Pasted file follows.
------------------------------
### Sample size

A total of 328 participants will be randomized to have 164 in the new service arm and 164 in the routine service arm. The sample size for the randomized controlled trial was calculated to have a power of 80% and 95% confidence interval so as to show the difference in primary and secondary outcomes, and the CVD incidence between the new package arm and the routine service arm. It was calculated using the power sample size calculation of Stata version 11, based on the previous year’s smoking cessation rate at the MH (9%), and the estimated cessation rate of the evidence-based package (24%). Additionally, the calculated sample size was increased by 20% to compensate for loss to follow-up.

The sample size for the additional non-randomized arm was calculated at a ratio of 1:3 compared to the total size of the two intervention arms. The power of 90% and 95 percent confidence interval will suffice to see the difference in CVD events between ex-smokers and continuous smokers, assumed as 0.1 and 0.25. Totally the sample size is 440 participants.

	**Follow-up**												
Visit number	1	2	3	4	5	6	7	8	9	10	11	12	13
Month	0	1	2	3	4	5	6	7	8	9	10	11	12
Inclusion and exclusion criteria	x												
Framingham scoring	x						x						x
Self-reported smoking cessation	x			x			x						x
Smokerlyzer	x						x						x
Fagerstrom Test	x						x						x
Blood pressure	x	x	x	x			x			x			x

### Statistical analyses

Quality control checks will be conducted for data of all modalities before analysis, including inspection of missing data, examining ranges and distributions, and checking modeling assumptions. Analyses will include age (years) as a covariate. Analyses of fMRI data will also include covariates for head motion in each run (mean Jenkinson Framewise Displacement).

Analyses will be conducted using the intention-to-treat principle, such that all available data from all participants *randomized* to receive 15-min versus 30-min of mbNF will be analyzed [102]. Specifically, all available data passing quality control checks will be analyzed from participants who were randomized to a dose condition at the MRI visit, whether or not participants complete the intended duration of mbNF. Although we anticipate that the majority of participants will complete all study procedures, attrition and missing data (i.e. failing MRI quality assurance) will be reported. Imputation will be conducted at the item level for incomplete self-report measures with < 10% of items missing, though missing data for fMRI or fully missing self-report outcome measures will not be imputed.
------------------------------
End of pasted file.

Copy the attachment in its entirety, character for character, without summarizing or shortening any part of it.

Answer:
### Sample size

A total of 328 participants will be randomized to have 164 in the new service arm and 164 in the routine service arm. The sample size for the randomized controlled trial was calculated to have a power of 80% and 95% confidence interval so as to show the difference in primary and secondary outcomes, and the CVD incidence between the new package arm and the routine service arm. It was calculated using the power sample size calculation of Stata version 11, based on the previous year’s smoking cessation rate at the MH (9%), and the estimated cessation rate of the evidence-based package (24%). Additionally, the calculated sample size was increased by 20% to compensate for loss to follow-up.

The sample size for the additional non-randomized arm was calculated at a ratio of 1:3 compared to the total size of the two intervention arms. The power of 90% and 95 percent confidence interval will suffice to see the difference in CVD events between ex-smokers and continuous smokers, assumed as 0.1 and 0.25. Totally the sample size is 440 participants.

	**Follow-up**												
Visit number	1	2	3	4	5	6	7	8	9	10	11	12	13
Month	0	1	2	3	4	5	6	7	8	9	10	11	12
Inclusion and exclusion criteria	x												
Framingham scoring	x						x						x
Self-reported smoking cessation	x			x			x						x
Smokerlyzer	x						x						x
Fagerstrom Test	x						x						x
Blood pressure	x	x	x	x			x			x			x

### Statistical analyses

Quality control checks will be conducted for data of all modalities before analysis, including inspection of missing data, examining ranges and distributions, and checking modeling assumptions. Analyses will include age (years) as a covariate. Analyses of fMRI data will also include covariates for head motion in each run (mean Jenkinson Framewise Displacement).

Analyses will be conducted using the intention-to-treat principle, such that all available data from all participants *randomized* to receive 15-min versus 30-min of mbNF will be analyzed [102]. Specifically, all available data passing quality control checks will be analyzed from participants who were randomized to a dose condition at the MRI visit, whether or not participants complete the intended duration of mbNF. Although we anticipate that the majority of participants will complete all study procedures, attrition and missing data (i.e. failing MRI quality assurance) will be reported. Imputation will be conducted at the item level for incomplete self-report measures with < 10% of items missing, though missing data for fMRI or fully missing self-report outcome measures will not be imputed.